Maureen Lipman plays Wladyslaw Szpilman’s mother in Roman Polanski’s The Pianist. Off-stage she is just as dramatic, discovers Ori Golan.
Meeting veteran actress, performer and writer Maureen Lipman, 56, is like catching up with an old chum. The conversation flows, the anecdotes abound and the mood changes as one subject leads on to or merges with another. And when an expletive slips out every now and again, it doesn’t ring incongruous because it is common in conversations between chums.
Lipman currently stars in Roman Polanski’s latest film, The Pianist, which follows the dramatic story of Polish Jewish piano player Wladyslaw Szpilman, based on Szpilman's memoirs, penned in 1946. In it, she plays Wladyslaw’s mother; the linchpin keeping the family intact, struggling to put food on the table and putting on a brave face while all around them – in Poland of 1939 – life disintegrates, following Germany’s invasion of Poland. The change was immediate, dramatic and brutal, with one calamity following another. Restriction on all aspects of life are imposed on Jews and soon they are penned in abhorrent conditions inside Warsaw ghetto. Eventually, the Szpilman family, too, meets a calamitous fate and only Wladyslaw, by dint of his fame, and later pure chance, lives to tell his extraordinary tale of survival against all odds. Lipman’s a role, along side Wladyslaw’s father is executed with consummate skill, making the film an instant commercial success. It gained the Palme d’Or at Cannes last spring for best picture and has been nominated for seven Oscars.
"I think The Pianist is a masterly piece of film-making and very important and timely one" says Lipman, "especially in the wake of holocaust revisionists. As for the film, the second time I saw it I liked it a lot more and in a year’s time I will enjoy it a great deal more. At first I didn’t think it would be a great commercial success, but it thrills me to the marrow that the world is going to see that film. This is a fantastic time to present the world with a film which says: this is how it was."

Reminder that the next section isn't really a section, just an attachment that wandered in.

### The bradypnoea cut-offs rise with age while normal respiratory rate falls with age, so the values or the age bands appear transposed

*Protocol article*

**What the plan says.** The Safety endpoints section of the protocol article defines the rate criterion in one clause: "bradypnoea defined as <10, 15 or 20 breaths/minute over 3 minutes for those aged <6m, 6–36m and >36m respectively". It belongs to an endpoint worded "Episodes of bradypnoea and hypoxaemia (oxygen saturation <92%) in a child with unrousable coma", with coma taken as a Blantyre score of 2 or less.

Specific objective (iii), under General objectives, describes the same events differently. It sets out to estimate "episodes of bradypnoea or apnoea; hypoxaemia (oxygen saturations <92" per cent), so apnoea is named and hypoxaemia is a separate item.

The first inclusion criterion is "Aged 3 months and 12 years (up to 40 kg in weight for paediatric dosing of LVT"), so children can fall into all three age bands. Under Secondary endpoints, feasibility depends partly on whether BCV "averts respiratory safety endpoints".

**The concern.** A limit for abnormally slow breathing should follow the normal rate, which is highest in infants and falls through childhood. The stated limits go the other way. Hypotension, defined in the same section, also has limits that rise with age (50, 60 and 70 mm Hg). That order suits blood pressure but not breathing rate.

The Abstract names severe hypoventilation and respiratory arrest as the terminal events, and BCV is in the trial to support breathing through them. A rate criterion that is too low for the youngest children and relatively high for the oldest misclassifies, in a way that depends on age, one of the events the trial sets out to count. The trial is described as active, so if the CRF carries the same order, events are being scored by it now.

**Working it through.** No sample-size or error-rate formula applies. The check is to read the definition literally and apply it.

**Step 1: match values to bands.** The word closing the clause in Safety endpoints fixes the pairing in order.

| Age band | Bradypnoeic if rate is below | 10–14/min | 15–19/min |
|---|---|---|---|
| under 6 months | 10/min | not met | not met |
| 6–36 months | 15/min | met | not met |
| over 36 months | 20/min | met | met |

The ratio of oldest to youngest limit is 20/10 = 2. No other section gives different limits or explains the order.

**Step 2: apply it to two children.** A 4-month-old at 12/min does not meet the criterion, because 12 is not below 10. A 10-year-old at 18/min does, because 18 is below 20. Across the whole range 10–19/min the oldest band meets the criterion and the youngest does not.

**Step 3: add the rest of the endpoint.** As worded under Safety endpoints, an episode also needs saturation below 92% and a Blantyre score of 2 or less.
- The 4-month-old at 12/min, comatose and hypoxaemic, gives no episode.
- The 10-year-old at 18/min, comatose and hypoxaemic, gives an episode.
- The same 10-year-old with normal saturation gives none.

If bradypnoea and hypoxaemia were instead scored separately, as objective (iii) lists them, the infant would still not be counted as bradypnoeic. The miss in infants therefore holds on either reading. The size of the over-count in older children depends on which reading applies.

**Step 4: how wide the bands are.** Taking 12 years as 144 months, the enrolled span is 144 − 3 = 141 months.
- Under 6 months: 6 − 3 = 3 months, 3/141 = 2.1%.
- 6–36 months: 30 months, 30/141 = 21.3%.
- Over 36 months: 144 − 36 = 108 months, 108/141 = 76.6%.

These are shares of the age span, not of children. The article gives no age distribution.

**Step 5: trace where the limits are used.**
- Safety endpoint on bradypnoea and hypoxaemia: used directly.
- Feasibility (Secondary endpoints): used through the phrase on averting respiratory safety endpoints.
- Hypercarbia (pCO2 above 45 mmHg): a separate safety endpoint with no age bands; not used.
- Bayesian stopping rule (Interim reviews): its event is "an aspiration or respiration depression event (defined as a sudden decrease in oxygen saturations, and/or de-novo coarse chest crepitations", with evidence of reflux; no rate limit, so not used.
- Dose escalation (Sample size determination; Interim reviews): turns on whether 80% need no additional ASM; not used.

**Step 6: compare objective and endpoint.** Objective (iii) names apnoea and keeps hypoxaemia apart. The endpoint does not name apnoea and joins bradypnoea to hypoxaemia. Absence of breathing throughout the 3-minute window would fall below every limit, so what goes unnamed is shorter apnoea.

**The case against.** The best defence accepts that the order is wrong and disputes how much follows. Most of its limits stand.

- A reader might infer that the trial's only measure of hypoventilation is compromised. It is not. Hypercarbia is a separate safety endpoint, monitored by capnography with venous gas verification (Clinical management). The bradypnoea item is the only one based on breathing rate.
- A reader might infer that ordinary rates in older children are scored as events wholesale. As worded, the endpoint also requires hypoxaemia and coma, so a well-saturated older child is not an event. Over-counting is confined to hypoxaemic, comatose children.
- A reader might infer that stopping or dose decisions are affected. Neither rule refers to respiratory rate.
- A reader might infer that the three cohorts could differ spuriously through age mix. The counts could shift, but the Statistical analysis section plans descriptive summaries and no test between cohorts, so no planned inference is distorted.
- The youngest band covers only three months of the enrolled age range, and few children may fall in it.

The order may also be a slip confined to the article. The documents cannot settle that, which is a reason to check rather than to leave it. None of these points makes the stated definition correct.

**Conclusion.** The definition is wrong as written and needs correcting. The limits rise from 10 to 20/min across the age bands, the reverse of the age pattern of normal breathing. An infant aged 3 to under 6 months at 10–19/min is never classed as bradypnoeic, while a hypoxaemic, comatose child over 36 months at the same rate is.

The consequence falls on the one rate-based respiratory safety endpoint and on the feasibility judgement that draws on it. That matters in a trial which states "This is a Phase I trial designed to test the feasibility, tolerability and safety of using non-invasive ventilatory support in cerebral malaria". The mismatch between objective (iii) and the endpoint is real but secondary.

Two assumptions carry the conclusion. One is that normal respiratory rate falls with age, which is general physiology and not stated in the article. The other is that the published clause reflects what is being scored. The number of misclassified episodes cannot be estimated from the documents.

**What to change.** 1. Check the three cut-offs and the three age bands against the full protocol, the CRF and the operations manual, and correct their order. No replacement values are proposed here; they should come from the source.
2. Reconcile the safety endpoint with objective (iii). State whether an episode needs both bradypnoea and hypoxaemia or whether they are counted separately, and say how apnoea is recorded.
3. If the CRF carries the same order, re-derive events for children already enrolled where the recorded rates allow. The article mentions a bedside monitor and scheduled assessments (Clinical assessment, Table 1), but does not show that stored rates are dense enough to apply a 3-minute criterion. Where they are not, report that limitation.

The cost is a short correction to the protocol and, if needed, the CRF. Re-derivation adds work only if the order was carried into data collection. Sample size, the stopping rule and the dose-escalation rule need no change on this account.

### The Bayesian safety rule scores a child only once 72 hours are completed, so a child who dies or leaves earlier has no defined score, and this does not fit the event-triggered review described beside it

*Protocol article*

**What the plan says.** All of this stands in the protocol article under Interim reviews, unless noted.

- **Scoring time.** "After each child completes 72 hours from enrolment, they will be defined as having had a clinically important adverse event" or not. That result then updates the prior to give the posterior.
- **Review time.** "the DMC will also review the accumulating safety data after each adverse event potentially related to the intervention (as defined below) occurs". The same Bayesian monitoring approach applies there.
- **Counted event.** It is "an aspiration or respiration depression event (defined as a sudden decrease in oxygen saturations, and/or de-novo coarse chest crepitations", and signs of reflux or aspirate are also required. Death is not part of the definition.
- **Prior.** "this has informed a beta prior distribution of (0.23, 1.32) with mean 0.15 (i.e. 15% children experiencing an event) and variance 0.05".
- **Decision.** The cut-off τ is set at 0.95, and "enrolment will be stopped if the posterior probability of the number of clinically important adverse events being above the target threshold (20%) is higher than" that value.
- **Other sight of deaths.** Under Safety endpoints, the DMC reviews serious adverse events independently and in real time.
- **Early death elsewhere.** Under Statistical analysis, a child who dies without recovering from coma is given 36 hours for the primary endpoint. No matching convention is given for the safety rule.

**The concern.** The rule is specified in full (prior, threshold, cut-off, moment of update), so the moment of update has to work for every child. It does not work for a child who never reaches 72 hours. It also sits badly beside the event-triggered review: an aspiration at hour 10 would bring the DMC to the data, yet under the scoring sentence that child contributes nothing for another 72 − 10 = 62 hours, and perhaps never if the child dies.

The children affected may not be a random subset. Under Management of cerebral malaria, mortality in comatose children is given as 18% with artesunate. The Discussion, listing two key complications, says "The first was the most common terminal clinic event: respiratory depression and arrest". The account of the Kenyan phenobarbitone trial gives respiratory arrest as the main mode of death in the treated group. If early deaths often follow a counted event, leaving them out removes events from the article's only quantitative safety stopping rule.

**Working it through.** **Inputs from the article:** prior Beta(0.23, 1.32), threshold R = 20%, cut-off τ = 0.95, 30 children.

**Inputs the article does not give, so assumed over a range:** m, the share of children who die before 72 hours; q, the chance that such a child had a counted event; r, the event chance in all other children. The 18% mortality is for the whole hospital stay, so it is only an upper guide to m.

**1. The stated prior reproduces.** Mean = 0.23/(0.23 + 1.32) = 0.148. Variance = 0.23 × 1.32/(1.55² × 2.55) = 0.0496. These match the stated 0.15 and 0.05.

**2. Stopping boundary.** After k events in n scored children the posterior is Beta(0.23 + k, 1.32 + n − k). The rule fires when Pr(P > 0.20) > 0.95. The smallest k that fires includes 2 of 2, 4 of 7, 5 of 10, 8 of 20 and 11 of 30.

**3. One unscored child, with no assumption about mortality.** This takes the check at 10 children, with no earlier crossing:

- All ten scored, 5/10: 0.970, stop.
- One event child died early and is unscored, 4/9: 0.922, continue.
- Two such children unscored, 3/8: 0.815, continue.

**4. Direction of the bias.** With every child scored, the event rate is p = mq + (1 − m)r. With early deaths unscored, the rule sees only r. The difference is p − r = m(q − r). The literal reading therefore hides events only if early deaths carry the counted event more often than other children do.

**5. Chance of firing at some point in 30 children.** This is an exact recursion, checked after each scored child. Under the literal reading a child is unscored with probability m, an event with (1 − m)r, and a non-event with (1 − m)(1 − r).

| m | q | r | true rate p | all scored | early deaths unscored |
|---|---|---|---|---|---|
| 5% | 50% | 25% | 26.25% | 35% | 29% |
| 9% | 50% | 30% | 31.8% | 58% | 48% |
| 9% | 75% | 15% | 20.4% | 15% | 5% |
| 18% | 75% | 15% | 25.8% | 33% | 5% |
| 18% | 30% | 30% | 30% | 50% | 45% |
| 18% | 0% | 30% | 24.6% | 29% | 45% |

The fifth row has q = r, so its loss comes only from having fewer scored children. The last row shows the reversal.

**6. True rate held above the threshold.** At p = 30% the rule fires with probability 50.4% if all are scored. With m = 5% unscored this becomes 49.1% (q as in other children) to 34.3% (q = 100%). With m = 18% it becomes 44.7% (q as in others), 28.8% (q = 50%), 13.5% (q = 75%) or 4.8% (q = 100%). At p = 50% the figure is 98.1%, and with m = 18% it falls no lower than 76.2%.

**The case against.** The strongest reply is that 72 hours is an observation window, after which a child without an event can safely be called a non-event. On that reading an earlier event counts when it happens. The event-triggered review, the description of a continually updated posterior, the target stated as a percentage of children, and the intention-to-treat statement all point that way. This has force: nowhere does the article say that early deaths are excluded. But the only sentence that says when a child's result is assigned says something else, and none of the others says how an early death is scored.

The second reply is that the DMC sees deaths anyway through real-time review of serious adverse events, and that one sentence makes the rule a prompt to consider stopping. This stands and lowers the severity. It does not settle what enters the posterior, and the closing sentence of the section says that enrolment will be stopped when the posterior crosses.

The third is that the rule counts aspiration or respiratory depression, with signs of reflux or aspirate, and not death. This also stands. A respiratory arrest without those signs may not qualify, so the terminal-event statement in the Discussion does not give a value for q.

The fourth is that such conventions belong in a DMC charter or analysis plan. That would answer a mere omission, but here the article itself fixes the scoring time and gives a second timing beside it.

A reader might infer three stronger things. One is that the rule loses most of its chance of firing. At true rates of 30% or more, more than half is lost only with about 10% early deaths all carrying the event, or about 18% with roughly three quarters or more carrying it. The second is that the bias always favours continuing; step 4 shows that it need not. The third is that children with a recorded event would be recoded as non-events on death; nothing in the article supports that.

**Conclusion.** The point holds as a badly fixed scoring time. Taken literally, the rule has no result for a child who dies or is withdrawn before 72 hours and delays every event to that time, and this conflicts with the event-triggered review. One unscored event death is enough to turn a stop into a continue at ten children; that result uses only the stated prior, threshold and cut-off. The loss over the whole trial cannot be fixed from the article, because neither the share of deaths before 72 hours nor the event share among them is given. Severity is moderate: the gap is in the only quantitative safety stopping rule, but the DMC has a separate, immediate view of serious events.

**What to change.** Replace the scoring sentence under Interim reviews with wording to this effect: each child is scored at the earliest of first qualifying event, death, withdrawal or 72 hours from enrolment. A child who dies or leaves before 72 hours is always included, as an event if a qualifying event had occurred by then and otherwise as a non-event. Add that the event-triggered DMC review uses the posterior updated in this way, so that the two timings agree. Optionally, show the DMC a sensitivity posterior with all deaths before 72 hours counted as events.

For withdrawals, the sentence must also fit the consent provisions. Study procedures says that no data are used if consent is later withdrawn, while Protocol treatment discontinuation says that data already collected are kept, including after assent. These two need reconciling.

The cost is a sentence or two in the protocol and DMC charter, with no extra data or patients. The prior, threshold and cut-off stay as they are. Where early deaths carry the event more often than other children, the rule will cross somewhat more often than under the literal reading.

The Pianist is one of a number of films broaching the holocaust, often compared with Spielberg’s Schindler’s List and Roberto Benini’s Life is Beautiful. But can humanity’s darkest chapter really be conveyed by a commercial medium fundamentally committed to entertaining a popcorn-munching audience? She shakes her head in disagreement. "Films are not just about entertainment, but also about enlightenment and I don’t think it matters if you’re eating popcorn or a bearskin rug, as long as you watch what’s on the screen."
The film was filmed backwards and the protagonist, actor Adrien Brody, was on his own for three months before the rest of the cast arrived on the set, filming the latter part of the pianist’s story. He was made to lose 14kg to prepare him for the scenes where he is ill, gaunt, haggard and thin. The result is some truly harrowing scenes of Szpilman scavenging feral-like for food in a shelled out Warsaw, or shivering in bed in his hideout, wracked by disease and a shadow of his former self.
What was it like working with Polansky? Lipman, who never appears to be at a loss for words, weighs her answer carefully.
"There is a manner in which he works…the man is quite exceptional. Fanatical, full of energy…mercurial. It was very pedantically rehearsed. He chose not only to make us look like a family, but he wanted to make us sound like a family. We were holed up in a hotel in Paris with a voice coach to make our accents and inflections all the same. What we got to is a flat delivery; a European English without upward inflection.
"I have something of a problem with authority at the best of times, and this took a bit of a leap. It was bleak, tough. You have to be what he wants you to be. It takes him a while to trust you as an actor. There was not a great deal of banter during the set. I am naturally an iconoclast and see humour in most things; I had to be slightly brought into line. And I had to win his trust. Polansky had never heard of me. "This is all conjecture you understand – possibly psycho-bubble. I think there is something about the fact that he’s such a natural actor himself (Polansky himself is a survivor of Krakow ghetto Polanski escaped the Krakow ghetto through a hole in a barbed-wire fence.) – so he doesn’t have any truck with acting you have to be what he wants you to be. After seeing the film a second time I wrote to Polansky to tell him ‘now I get it. I get was going on.’
Were there any defining moments? "It was the moment I saw my own son and daughter in the Umschlagplatz and the father buys an overpriced piece of caramel with his last Zlotys was cutting up a piece of caramel into six pieces. For me it symbolised hope. Family. It was like a Friday night dinner; it was all for one and one for all.